Quarterly Literary Review Singapore
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Vol. 3 No. 1 Oct 2003

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By Daren Shiau

It started out as something she thought was great to do for a friend. Ganesh had just fallen out of a relationship of twelve years and was a wreck. He asked if she could just be there for him as a friend. He missed having to live for someone. To have to navigate the difficult terrain of mapping two schedules. Ganesh did not want anymore of entire days sitting at home or wandering without guilt or accountability. He needed someone he could call once in awhile to say he’d be late getting home. Or to ask if she had eaten and be asked in return. Or to point out something he’d seen or heard. Arul thought it was charming especially because she wasn’t attracted to Ganesh physically. She liked playing along by saying “yes, dear” or “no, dear” in her SMSes and emails or sending him cheeky messages now and then. It only started to get mildly irritating after the first fortnight when she realised that Ganesh would be hurt if she didn’t call to say “good night”, because it seemed like she couldn’t be bothered if he was safe at home or where he’d be sleeping. Once, when Arul was out for a date with someone she’d met at work, Ganesh called her three times in the space between the starter and the main course. She tried to explain the calls away but the timbre of Ganesh’s voice and her vexed whispered tones for him to hang up scared her date and they never went out alone again. In August that year, Arul’s phone bills doubled due to overseas calls she made from Bali where she was vacationing with her girlfriends. When she arrived back in Singapore, Arul decided that she had to confront Ganesh. She suggested taking a drive late one Friday night, which surprised Ganesh as they hardly met. As she told him what she thought, Ganesh looked out of the window quietly, seemingly unmoved. When she finished, Ganesh’s shoulders heaved heavily. He asked her to stop the car. They sat staring at the dark tarmac, cankered by the orange streetlights and the indistinguishable cicadas. Then suddenly, Ganesh started crying uncontrollably as only a grown man does, his baritone voice breaking into an unrecognisable whimper. He said something about friendship. And trust. Soon he started using words like “worthy” and then, “worth it” and “worthwhile”. Arul sat listening to her chiming indicator bell, the frosty air-con blower directed at her chin, and in that moment couldn’t, for the life of her, remember how she was supposed to end it all, or why.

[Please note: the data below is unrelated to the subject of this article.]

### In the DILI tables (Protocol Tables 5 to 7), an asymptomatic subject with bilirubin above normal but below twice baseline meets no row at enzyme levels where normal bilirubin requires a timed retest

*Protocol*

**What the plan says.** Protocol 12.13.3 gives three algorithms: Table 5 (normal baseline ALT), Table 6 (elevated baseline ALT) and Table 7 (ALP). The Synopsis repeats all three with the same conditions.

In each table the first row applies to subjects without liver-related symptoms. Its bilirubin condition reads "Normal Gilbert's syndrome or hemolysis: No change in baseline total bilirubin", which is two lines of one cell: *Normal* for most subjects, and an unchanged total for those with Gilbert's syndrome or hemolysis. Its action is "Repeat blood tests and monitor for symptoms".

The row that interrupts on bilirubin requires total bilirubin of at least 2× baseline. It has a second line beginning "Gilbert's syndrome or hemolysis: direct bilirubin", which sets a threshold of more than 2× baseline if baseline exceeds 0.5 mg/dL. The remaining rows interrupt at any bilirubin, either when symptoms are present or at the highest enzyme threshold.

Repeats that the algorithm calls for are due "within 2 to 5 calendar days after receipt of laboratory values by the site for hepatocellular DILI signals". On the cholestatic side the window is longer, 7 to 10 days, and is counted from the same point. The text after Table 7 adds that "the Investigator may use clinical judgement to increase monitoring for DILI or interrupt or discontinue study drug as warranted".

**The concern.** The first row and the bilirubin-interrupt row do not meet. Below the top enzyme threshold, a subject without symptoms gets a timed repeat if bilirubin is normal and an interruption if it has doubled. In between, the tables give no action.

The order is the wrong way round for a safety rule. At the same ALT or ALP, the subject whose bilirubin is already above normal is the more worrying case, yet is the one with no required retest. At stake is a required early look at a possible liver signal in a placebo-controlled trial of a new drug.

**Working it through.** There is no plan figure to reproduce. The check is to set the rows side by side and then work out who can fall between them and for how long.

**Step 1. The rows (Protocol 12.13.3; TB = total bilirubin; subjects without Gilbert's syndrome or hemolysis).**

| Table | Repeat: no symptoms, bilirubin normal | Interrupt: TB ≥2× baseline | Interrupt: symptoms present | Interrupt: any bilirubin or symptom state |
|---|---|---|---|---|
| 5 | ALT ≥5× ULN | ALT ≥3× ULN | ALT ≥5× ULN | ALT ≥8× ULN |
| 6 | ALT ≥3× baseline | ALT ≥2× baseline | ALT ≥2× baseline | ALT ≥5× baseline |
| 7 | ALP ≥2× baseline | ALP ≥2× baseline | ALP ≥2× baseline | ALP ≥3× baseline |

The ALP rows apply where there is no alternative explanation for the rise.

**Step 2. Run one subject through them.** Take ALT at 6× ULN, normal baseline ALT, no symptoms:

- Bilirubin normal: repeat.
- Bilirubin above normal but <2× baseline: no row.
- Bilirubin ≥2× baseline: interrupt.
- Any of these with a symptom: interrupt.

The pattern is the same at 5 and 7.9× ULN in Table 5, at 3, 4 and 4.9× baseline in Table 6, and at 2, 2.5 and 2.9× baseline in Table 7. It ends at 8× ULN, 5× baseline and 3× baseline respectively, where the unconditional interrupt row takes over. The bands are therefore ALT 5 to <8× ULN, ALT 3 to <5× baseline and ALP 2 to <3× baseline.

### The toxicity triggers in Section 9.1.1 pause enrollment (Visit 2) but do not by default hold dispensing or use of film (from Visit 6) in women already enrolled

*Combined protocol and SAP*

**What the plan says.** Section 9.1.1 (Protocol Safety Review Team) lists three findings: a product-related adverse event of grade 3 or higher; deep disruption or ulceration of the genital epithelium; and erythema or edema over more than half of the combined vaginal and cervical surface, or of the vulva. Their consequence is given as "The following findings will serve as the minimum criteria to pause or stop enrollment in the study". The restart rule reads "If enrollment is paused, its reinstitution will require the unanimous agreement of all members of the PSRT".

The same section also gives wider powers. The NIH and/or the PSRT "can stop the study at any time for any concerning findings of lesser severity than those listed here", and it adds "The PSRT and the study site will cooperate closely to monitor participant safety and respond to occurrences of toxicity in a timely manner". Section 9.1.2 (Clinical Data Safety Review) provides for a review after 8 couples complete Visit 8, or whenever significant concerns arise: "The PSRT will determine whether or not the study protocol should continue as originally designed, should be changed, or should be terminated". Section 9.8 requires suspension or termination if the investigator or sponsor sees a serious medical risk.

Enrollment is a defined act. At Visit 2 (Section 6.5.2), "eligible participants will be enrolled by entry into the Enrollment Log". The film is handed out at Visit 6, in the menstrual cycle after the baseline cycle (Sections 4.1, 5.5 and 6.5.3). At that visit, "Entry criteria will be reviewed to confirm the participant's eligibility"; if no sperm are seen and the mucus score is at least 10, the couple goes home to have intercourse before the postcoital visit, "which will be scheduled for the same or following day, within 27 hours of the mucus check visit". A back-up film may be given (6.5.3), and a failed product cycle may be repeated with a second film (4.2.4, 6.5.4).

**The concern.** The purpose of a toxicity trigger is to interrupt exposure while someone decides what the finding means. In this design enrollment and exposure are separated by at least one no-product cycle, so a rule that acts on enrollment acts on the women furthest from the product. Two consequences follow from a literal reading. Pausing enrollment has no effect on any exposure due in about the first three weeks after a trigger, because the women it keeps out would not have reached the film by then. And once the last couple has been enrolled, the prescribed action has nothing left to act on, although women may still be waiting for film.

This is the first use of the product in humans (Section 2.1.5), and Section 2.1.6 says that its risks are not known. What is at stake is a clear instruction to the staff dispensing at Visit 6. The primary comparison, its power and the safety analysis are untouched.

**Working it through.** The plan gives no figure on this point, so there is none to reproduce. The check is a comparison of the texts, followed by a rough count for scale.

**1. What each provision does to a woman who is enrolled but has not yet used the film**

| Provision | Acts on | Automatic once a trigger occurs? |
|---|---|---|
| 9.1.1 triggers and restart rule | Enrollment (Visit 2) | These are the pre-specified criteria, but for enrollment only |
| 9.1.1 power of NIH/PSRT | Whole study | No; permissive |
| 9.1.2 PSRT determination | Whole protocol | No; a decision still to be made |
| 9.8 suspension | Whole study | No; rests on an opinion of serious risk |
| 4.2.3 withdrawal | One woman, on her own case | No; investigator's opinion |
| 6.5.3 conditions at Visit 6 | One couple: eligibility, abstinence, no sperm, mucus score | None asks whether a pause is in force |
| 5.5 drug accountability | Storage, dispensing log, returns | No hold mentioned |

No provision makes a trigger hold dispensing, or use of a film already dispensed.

QLRS Vol. 3 No. 1 Oct 2003


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Other Short Stories In This Issue

By Chan Ziqian.

Message in a Bottle
By Neil Grimmett.


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